In her first book, Scivias (book II, vision 3), St. Hildegard explained the symbolism of a vision she experienced; she had seen the image of a woman with many children in her womb, who represented the life of all baptized Christians. They are as unborn children developing in the womb of their mother, symbolizing the Church, which administers the life-giving sacraments to her sons and daughters. She describes differences among these children and notes that “…some direct their attention to spiritual purity and shine with serene virtue, treading earthly things underfoot.” These, she states, “…are marching forward vigorously in the womb of the image” (p.195). She also speaks of those at the other end of the spectrum who “…tear away from her and attack her and break her established rules. They abandon the maternal womb and the sweet nourishment of the Church” (p.196). [All quotations herein are taken from: Hildegard of Bingen: Scivias, translated by Columba Hart and Jane Bishop. The Abby of Regina Laudis: Benedictine Congregation Regina Laudis of the Strict Observance, Inc. Paulist Press, 1990.].
Hildegard’s view of “ensoulment”, when an unborn child receives a soul, was typical of the Middle Ages. Like today’s Church teaching it was at conception, but the science of the times did not know when conception took place or how long it took. This led to St. Thomas Aquinas’ belief that ensoulment took place after forty days, the time it took for conception to occur according to Aristotelian science. We now understand that it takes place immediately after fertilization. (An excellent discussion of ensoulment by James Akin can be found here). In the following quote Hildegard equates the life of a child, evidenced by its movements, with the reception of the soul:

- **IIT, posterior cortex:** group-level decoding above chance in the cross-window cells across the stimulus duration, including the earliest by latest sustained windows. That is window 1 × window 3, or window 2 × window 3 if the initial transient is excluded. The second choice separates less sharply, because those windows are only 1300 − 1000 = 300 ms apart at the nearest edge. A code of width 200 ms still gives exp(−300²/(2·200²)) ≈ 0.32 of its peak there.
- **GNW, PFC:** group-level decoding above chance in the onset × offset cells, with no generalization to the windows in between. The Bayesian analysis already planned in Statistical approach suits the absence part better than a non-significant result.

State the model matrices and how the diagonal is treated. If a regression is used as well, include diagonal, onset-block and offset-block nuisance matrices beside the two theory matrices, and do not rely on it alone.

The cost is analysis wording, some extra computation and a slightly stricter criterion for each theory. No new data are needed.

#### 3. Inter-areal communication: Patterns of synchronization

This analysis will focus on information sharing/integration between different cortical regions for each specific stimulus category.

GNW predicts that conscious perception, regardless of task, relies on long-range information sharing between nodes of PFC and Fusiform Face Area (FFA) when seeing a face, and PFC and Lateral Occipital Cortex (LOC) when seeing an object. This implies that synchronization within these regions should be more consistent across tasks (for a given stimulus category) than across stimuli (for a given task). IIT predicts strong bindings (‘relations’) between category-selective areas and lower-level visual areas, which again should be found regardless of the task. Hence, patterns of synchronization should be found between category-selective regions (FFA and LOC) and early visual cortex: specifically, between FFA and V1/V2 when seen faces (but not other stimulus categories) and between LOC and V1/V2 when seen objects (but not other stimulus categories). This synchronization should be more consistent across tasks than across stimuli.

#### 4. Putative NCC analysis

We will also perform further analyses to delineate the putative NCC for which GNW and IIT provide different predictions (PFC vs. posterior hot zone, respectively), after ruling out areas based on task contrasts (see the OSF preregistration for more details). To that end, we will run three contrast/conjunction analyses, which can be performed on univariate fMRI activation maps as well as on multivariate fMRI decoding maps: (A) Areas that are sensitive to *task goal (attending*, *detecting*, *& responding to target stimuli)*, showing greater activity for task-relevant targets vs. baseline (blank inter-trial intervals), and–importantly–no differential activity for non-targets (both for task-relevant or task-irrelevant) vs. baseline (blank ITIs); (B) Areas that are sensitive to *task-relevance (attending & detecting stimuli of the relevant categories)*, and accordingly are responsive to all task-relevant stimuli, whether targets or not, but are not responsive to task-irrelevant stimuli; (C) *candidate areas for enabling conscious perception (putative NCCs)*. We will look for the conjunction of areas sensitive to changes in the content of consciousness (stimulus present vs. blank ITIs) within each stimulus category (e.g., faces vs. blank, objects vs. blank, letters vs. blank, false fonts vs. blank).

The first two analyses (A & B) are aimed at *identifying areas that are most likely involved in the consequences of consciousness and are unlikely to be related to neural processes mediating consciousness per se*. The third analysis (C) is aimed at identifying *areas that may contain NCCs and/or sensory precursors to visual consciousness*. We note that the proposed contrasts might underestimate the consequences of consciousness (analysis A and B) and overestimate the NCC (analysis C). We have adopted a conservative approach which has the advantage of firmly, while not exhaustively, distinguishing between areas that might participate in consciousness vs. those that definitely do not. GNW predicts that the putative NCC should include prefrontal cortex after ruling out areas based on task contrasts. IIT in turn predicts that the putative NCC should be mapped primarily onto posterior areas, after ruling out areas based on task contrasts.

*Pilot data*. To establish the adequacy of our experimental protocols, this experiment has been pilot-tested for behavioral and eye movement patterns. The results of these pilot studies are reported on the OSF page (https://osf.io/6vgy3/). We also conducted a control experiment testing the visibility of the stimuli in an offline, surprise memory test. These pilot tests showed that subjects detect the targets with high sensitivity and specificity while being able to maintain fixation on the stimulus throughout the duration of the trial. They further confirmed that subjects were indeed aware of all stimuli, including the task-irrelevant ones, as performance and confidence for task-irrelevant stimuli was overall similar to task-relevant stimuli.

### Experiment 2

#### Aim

“…after a woman has conceived by human semen, an infant with all its members whole is formed in the secret chamber of her womb. …[F]or, by God’s secret and hidden command and will, fitly and rightly at the divinely appointed time the infant in the maternal womb receives a spirit and shows by the movements of its body that it lives” (p.119).
In the following passage she establishes the presence of a soul in an unborn child, a soul whose powers remain hidden as the child “awakens” in the womb:
“The exterior human being awakens with senses in the womb of his mother before he is born, but the other powers of the soul still remain in hiding. …[T]he human senses manifest all the reason and powers of the soul” (p.123).
The science of the Middle Ages led her to prohibit conjugal relations during pregnancy:
“Those who have intercourse with the pregnant are murderers. I do not want the work of a man and woman to take place from the time when the root of a little child has already been placed in a woman, lest the development of that little child be polluted by excessive and wasted semen” (p.84).
The position of St. Thomas is often misinterpreted by pro-abortion advocates to suggest that the Church taught that the life of a child was not established until ensoulment took place a period of time after conception. For St. Hildegard, once conception has taken place, any intentional action that puts the life of an unborn child at risk is an act of murder.